Saving for College
According to the Bureau of Labor Statistics, the tuition component of the Consumer Price Index (CPI) increased by 8% per year, on average, from 1979 to 2001. This means that children born today will face college costs that are 3 to 4 times current prices by the time they matriculate.
Parents should expect to pay at least half to two-thirds of their children's college costs through a combination of savings, current income, and loans. Gift aid from the government, the colleges and universities, and private scholarships accounts for only about a third of total college costs.
Accordingly, it is very important that parents start saving for their children's education as soon as possible, even as early as the day the child is born. Time is one of your most valuable assets. The sooner you start saving for college, the more time your money will have to grow.
If you start saving early enough, even a modest weekly or monthly investment can grow to a significant college fund by the time the child matriculates. For example, saving $50 a month from birth would yield about $20,000 by the time the child turns 17, assuming a 7% return on investment. Saving $200 a month would yield almost $80,000.
It is less expensive to save for college than to borrow. Either way, you're setting aside a portion of your income to pay for college. But when you save, the money earns interest, while when you borrow, you're paying the interest. Paying for college before your child matriculates definitely costs much less than paying for college afterward. Saving $200 a month for ten years at 7% interest would yield $34,818.89. Borrowing the same amount at 6.8% interest with a ten year term would require payments of $400.70 a month. At 8.5% interest the payments increase to $431.70 a month. (If your return on investment is 4% instead of 7%, you'd accumulate $29,548.13. Borrowing this amount at 6.8% interest would entail monthly payments of $340.04; at 8.5% interest the monthly payments would be $366.35. If your return on investment is 10%, you'd accumulate $41,310.40, corresponding to monthly payments of $475.40 at 6.8% and $512.19 at 8.5%.) So if you elect to borrow instead of saving, you will be paying 1.7 to 2.6 times as much per month.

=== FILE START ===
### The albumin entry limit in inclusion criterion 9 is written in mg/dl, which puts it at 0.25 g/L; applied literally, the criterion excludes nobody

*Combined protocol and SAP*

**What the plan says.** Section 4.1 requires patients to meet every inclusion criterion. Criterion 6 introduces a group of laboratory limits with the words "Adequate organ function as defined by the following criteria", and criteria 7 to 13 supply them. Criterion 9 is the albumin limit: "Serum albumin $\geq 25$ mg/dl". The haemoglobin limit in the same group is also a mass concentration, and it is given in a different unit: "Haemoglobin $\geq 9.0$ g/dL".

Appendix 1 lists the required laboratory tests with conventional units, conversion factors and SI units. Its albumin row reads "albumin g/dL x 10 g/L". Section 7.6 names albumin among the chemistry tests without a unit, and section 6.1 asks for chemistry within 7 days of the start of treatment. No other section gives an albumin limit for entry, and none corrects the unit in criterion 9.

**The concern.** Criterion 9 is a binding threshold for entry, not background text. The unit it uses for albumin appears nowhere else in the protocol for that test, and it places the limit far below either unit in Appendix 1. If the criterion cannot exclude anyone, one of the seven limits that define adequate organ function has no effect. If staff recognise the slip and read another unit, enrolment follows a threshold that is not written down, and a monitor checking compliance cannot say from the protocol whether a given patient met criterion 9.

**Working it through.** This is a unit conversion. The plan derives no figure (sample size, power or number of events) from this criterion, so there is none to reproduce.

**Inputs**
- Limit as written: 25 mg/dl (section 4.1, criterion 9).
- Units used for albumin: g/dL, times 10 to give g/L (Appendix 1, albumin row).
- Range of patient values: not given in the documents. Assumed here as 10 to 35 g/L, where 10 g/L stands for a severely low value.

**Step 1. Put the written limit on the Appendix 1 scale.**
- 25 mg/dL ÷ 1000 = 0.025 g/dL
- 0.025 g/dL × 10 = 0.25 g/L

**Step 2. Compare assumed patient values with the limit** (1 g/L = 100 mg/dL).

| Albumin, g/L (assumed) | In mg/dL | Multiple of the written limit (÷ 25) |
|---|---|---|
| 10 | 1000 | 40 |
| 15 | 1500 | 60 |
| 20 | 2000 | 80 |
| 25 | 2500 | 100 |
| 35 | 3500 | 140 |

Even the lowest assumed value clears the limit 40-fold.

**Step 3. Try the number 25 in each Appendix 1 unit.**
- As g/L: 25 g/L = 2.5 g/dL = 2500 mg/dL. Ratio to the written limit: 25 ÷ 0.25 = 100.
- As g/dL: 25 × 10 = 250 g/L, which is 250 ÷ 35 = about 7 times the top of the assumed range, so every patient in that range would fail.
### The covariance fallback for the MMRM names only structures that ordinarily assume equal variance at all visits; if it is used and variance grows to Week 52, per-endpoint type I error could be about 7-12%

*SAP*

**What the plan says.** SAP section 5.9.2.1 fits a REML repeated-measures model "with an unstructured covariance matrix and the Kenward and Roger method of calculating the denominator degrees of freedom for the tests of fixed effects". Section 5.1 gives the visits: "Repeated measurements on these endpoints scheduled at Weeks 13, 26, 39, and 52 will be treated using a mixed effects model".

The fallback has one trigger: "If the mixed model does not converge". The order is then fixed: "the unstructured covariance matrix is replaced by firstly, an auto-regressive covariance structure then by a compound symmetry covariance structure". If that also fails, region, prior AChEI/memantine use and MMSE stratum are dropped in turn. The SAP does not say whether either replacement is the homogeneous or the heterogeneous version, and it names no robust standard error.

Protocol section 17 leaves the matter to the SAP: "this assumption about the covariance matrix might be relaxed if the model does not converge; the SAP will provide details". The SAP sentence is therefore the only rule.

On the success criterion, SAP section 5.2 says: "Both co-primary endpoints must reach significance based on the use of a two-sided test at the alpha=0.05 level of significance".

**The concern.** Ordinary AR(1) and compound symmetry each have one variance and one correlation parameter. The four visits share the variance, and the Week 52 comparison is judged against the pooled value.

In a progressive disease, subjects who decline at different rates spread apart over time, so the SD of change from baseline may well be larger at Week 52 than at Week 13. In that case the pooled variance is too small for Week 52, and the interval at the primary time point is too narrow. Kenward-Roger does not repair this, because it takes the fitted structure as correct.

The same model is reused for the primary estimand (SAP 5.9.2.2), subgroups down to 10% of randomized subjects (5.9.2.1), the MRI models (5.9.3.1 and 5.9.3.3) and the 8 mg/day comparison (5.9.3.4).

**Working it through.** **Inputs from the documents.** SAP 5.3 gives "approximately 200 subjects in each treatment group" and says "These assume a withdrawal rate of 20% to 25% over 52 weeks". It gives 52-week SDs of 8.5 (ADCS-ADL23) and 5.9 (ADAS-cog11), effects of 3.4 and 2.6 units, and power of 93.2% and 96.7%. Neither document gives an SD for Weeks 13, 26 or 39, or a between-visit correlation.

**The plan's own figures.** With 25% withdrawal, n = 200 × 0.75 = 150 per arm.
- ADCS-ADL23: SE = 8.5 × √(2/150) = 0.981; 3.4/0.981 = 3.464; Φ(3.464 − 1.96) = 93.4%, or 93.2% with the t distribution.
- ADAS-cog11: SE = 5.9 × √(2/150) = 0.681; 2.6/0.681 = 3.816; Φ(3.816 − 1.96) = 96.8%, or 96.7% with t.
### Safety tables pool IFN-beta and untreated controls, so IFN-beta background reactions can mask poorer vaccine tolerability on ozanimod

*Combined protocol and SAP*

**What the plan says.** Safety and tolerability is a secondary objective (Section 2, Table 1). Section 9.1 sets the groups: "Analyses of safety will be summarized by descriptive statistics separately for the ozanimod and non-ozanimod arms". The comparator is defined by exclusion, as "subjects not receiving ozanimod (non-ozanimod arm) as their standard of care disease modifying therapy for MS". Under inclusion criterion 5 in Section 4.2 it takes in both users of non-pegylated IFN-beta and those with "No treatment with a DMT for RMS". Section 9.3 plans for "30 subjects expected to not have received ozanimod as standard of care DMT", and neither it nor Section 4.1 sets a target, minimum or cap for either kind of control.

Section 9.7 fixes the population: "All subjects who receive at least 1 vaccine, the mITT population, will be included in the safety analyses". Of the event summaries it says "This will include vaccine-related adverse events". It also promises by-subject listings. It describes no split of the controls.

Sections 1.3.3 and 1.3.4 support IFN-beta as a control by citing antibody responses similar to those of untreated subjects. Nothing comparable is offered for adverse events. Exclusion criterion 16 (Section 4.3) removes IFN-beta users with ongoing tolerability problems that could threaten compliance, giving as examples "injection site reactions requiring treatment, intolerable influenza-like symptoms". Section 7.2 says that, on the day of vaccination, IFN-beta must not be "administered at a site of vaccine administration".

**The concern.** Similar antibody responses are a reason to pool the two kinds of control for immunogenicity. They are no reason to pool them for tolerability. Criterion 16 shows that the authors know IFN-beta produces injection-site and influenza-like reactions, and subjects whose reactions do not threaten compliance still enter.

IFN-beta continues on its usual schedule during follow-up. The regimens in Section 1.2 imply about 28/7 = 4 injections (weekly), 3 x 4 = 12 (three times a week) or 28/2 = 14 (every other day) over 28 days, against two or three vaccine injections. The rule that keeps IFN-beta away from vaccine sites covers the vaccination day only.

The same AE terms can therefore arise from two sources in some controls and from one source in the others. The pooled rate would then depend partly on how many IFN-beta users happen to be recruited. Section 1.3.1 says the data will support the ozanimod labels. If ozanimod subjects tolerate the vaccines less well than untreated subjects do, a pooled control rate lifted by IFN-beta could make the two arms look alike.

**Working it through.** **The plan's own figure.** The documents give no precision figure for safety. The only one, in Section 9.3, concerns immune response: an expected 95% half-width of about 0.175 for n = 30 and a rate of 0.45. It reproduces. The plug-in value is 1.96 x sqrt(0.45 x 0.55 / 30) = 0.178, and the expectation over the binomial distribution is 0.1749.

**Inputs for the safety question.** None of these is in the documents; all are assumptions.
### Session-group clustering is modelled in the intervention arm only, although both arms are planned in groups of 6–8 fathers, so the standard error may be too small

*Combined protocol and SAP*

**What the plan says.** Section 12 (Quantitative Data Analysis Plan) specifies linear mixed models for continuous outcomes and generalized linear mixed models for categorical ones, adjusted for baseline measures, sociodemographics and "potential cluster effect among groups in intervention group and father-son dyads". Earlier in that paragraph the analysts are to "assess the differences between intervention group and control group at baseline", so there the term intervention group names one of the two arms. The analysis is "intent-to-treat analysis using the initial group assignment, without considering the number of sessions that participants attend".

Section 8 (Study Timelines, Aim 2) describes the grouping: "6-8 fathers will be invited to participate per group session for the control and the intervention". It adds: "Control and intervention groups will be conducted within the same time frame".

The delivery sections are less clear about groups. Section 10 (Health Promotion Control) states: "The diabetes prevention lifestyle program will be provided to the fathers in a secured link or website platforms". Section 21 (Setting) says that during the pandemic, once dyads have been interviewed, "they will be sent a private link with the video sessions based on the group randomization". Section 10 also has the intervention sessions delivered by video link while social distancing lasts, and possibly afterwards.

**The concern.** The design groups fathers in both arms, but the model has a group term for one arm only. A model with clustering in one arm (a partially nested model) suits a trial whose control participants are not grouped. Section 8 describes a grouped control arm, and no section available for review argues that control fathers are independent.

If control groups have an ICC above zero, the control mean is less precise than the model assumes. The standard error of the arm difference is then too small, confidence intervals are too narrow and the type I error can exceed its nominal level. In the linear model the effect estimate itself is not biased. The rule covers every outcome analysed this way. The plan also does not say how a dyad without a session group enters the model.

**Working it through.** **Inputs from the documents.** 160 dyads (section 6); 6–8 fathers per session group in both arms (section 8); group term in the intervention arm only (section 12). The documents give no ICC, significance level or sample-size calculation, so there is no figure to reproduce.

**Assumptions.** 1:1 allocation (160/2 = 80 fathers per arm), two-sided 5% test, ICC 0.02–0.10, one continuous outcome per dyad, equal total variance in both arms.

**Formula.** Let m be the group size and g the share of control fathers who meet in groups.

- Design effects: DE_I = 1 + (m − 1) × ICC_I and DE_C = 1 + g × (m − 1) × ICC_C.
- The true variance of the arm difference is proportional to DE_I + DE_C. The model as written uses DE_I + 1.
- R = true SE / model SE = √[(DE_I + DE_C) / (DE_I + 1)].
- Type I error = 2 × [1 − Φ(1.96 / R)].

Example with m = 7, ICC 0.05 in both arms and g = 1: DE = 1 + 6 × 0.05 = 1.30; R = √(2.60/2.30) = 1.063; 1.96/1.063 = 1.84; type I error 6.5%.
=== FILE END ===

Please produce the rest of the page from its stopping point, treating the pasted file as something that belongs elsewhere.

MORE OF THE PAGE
This section of FinAid discusses methods of saving for college. It starts with advice on deciding how much to save and tips on making saving easier. It also discusses common myths about saving, the best investment strategies, and the financial aid impact. There are also several college savings calculators and other useful tools. This section also provides information about the advantages and disadvantages of the most common college savings vehicles, identifying section 529 college savings plans as the best. It also discusses credit card rebate and loyalty programs that help you save for college by rebating a portion of your purchases to your college savings fund.
For a basic overview of saving for college, see FastWeb's Introduction to Saving for College.
Topics about saving in general include:
There are about a dozen different college savings vehicles available. Choosing among the many options can be confusing, so first check out our College Savings Checklist of questions to ask about every type of college savings account.
If you don't have time to make your own decision, open a section 529 college savings plan for each of your children. Section 529 college savings plans are one of the best college savings vehicles because of the tax advantages, the low impact on need-based financial aid, the flexibility, the high contribution limits and the lack of income phaseouts, and because control over the account remains with the parent. You should also explore some of the loyalty programs, because they provide an easy way to get additional money for your college savings plan.
The complete list of college savings vehicles are as follows:
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